I remember, when my first son was born, my wife and I made the decision to stop by her grandfather’s house on the way home from the hospital. Our son was born in the same town Granddad lived; and as I knew he was very sick (yet still very alert and conscious), I suggested we stop by before we went back home. He had already had a couple of great-grandchildren, but this was his first great-grandson, and the only one he would see in this life.
I can recall the various times I met Granddad as my wife and I were dating and as we were newlyweds. I could tell that my wife’s family, all of her cousins and aunts and uncles, loved him very much. He was truly a patriarch of the family. Entire rooms full of bustling people and children would get quiet as soon as he began talking.
When we arrived at his house, which would be the last time I would see him alive, he was overjoyed to see his new great-grandson. We took pictures and a few home videos. But we also had a great conversation about life. It was clear that Granddad’s Catholic faith permeated every fiber of his being, and informed his every decision in life. It was a worldview that is becoming less and less popular in our rapidly changing culture, but it made clear that he didn’t regard this earth as his home. He knew full well wear his true citizenship lied, and he wanted us to know exactly where that was.
In the World But Not Of the World
As we sat in his darkened room, my son fast asleep as most two-day-olds are, we started talking about our Catholic faith. My wife asked if he could pray for us, and he misunderstood her as saying “can you pray with us”. He made the sign of the cross and started praying to our Lord on our behalf, imploring our Lady’s intercession. It was beautiful, and afterward, he told us something that I’ve never forgotten. He looked at us and said, “As parents, you have to live in the world, but not be of the world.” I had heard these words before, or at least words to this effect. But this was the first time someone had ever spoken them to me. He wanted us to know that we were merely on a sojourn during our time on Earth. He, more than anybody, was aware of that.
This man, in his 90s and in the twilight of his life, was imparting his knowledge on to us, as he knew the challenges we’d face as parents. These words of his reminded me of St. Paul’s words that “our citizenship is in heaven” (Philippians 3:20). Granddad reminded us in a very powerful way that my wife and I were responsible for leading our children home. No matter how comfortable we are here on this earth, there’s always that itch for us Christians, telling us that we were made for something better. That longing tells us that things here on Earth are flawed, and in leading virtuous lives, we’re preparing for something much better.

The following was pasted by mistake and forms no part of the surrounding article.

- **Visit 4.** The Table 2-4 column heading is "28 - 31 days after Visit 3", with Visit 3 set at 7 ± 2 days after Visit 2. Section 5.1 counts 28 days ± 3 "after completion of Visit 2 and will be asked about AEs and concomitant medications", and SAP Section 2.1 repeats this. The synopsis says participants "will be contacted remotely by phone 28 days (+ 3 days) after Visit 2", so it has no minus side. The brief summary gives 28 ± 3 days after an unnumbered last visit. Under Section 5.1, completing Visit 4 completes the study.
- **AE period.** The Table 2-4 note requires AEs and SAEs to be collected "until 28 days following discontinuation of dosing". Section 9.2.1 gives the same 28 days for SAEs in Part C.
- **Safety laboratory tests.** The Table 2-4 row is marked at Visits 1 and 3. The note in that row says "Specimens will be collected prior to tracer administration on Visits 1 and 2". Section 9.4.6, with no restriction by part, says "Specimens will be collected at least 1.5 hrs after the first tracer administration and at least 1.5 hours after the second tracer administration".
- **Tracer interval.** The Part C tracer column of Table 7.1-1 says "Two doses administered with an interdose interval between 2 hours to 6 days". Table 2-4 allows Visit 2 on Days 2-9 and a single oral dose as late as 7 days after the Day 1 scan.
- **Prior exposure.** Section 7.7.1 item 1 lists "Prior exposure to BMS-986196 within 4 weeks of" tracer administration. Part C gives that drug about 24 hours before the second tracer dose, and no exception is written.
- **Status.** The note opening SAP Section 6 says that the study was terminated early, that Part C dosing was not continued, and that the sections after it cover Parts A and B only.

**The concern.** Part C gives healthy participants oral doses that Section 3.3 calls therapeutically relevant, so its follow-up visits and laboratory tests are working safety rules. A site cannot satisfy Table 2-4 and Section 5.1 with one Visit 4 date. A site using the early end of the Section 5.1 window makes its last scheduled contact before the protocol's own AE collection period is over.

Homesick for Heaven
It’s clear to me that those who are leading a faith-filled and virtuous life can be said to be homesick. Because they desire not what this world can offer, but what the next world can offer. As. Pope St. John Paul II put it during a general audience in 1999, “Since believers are loved in a special way by the Father, they are raised with Christ and made citizens of heaven.” By virtue of our baptism, we become sons and daughters of God. And since God’s home is in heaven, our Father’s home becomes our own home.
This world we’re living in now is passing. One day, God willing, we’ll make it to our eternal homestead. But as Granddad pointed out, we can only do that so long as we don’t make ourselves too comfortable here on earth. After all, a man can’t serve two masters. In a civilized society, we are asked to be good and upright citizens. We act according to the secular law and preserve the peace. But how often do we forget to remain in accord with divine law, forgetting that we have a duty to God at a level much deeper than mere human authority!
Again, there’s nothing wrong with living in the world, but we can’t allow ourselves to be of it. Once we do that we deny our true homeland and deny that birthright that was given to us at baptism. With a worldly spirit, we find ourselves like Esau, giving up our inheritance just so we can enjoy earthly pleasures all the more freely.
“No Lasting City”
Pope Pius XII in his Easter address of 1941 shows us how worldly hopes, time and again, let us down. We should take great care in heeding his advice by keeping our eyes fixed to heaven. Too often we find ourselves deceived by the allures of this world. Granddad knew what to keep his focus on, and it wasn’t ever on the fleeting fancies of this world. When he spoke to us, he knew his journey was coming to an end. But he also knew that a homecoming was right around the corner, and he greatly desired that we join him there as well.
In this vale of tears there is no lasting city [cf. Hebrews 13:14], no eternal homeland. Here below we are all exiles and wanderers; our true citizenship, which is limitless, is in Heaven, in eternity, in God. If worldly hopes have bitterly deluded you, remember that hope in God never fails or deceives. You must make one resolve— not to allow yourself to be induced, either by your sad lot or by the malice of men to waver in your allegiance to Christ.